Detention: Law of
Was the Bergdahl Swap Lawful?
With Bowe Bergdahl back in the news, it is perhaps worth outlining the legally controversial circumstances of the Taliban swap. I argued here and here that the transfer was inconsistent with three federal statutes: The thirty-day notice requirement before transfer of GTMO detainees in Section 1035 of the 2014 NDAA; the appropriation restrictions in Section 8111 of the Fiscal Year 2014 Consolidated Appropriations Act; and the Anti-Deficiency Act, which prohibits DOD from incurring obligations that exceed an amount available in an appropriation. I further argued that the USG probably relied on Article II to disregard these statutes, an argument that I maintained raises “quite a hard legal issue, with few real precedents.” The GAO subsequently issued a memorandum that reached the same conclusions about these three statutes but did not address the Article II override argument. DOD responded here in an unsigned, letterhead-less memorandum. DOD relied on (what I view as) very strained statutory interpretation arguments. It then argued that if the relevant statutes did in fact prevent the transfer of the five Taliban, “the statute would be unconstitutional as applied because requiring 30 days’ notice of the transfer would have violated the constitutionally-mandated separation of powers.” Here is DOD’s constitutional analysis (first an avoidance argument and then an argument for disregarding the statute):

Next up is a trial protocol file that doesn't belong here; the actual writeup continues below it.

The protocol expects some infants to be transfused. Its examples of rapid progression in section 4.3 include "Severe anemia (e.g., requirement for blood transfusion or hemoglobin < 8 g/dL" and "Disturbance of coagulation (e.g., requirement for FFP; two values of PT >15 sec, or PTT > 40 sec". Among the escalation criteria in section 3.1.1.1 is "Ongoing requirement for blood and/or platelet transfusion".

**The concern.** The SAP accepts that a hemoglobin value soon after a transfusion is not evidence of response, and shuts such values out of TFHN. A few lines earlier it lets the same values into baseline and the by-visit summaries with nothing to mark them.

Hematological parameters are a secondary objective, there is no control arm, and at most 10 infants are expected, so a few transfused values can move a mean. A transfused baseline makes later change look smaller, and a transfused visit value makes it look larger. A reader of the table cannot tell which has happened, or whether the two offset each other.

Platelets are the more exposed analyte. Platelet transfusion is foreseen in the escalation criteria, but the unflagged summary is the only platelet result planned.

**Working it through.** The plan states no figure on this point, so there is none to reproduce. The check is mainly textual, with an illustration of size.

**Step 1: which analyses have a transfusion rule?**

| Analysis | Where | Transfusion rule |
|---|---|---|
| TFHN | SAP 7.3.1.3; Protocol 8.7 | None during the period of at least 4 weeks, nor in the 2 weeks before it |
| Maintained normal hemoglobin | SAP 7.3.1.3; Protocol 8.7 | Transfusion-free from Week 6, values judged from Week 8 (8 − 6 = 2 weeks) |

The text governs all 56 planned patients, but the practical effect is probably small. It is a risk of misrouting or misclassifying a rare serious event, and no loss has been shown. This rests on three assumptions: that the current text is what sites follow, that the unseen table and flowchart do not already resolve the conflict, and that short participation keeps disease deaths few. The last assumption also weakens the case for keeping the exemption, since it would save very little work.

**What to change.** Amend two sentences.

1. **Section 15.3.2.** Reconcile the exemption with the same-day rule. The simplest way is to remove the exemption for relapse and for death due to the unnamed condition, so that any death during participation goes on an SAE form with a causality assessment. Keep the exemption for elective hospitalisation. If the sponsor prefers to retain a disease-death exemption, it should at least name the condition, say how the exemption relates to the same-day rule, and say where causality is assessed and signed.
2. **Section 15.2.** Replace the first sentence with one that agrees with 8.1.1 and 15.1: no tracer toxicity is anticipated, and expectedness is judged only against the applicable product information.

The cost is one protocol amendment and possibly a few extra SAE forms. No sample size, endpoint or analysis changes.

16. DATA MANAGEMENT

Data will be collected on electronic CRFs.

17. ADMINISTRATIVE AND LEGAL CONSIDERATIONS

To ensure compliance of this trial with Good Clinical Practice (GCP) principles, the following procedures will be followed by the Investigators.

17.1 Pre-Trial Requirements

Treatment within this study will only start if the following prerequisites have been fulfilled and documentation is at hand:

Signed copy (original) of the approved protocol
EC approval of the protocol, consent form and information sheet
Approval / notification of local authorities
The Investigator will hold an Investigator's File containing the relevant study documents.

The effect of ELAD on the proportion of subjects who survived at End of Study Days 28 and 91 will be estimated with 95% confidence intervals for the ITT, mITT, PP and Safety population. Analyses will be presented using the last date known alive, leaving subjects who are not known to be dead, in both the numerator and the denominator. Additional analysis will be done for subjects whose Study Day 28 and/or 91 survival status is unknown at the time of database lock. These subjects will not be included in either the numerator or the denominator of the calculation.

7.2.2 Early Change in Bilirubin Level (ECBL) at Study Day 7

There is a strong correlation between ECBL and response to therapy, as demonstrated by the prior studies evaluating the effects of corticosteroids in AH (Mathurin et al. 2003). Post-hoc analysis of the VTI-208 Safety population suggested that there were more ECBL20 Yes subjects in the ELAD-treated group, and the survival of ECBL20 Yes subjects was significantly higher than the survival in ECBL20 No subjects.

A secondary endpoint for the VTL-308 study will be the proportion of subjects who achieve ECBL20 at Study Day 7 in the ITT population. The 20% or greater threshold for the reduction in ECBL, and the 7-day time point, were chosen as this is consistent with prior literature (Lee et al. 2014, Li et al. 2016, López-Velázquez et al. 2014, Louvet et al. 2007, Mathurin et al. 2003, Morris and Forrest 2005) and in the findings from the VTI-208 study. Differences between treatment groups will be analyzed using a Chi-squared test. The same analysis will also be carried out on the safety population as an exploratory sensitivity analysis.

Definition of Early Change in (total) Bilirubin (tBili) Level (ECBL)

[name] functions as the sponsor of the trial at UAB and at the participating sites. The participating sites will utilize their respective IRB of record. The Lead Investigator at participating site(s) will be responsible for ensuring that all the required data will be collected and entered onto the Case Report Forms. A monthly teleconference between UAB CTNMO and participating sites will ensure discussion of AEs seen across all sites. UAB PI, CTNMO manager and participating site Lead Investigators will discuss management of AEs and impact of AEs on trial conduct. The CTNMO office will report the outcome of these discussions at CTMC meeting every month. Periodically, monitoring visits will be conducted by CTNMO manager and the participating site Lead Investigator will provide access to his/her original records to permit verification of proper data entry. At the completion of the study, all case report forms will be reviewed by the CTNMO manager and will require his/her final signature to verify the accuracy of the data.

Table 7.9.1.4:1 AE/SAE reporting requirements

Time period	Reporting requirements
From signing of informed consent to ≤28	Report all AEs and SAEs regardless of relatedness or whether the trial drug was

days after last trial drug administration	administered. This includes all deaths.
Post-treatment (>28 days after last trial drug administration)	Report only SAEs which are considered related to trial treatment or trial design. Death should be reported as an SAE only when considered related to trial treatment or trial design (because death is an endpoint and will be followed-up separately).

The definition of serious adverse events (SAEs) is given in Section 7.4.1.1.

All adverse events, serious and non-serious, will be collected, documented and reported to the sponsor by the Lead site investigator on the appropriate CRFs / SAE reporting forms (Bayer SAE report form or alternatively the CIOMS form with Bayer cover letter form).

The transfer was necessary to secure the release of a captive U.S. soldier, and the Administration had determined that providing notice as specified in the statute could jeopardize negotiations to secure the soldier’s release and endanger the soldier’s life. In those circumstances, providing notice would have interfered with the Executive's performance of two related functions that the Constitution assigns to the President: protecting the lives of Americans abroad and protecting U.S. service members. Such interference would “significantly alter the balance between Congress and the President,” and could even raise constitutional concerns; and courts have required a “clear statement” from Congress before they will interpret a statute to have such an effect. Armstrong v. Bush, 924 F.2d 282, 289 D.C. Cir. (1991). Congress may not have spoken with sufficient clarity in section 1035(d) because the notice requirement does not in its terms apply to a time-sensitive prisoner exchange designed to save the life of a U.S. soldier. Cf. Bond v. United States, 134 S. Ct. 2077, 2090-93 (2014). … [I]f section 1035(d) were construed as applicable to the transfer, the statute would be unconstitutional as applied because requiring 30 days’ notice of the transfer would have violated the constitutionally-mandated separation of powers. Compliance with a 30 days’ notice requirement in these circumstances would have “prevent[ed] the Executive Branch from accomplishing its constitutionally assigned functions,” Morrison v. Olson, 487 U.S. 654, 695 (1988), without being “justified by an overriding need” to promote legitimate objectives of Congress, Nixon v. Administrator of General Servs., 433 U.S. 425, 443 (1977). As just discussed, the Administration had determined that providing notice as specified in the statute would undermine the Executive’s efforts to protect the life of a U.S. soldier. Congress’s desire to have 30 days to weigh in on the determination that the Secretary had already made, in accordance with criteria specified by Congress, that the transfer did not pose the risks that Congress was seeking to avoid, was not a sufficiently weighty interest to justify this frustration of the Executive's ability to carry out these constitutionally assigned functions. Thus, even though, as a general matter, Congress had authority under its constitutional powers related to war and the military to enact section 1035(d), that provision would have been unconstitutional to the extent it applied to the unique circumstances of this transfer. And, just as section 1035(d) would be unconstitutional to the extent it was construed as applicable to the transfer, the broader reading of section 8111 would likewise be unconstitutional as applied to that transfer, because it would attempt to impose through the spending power the same unconstitutional requirement that section 1035(d) would attempt to impose directly.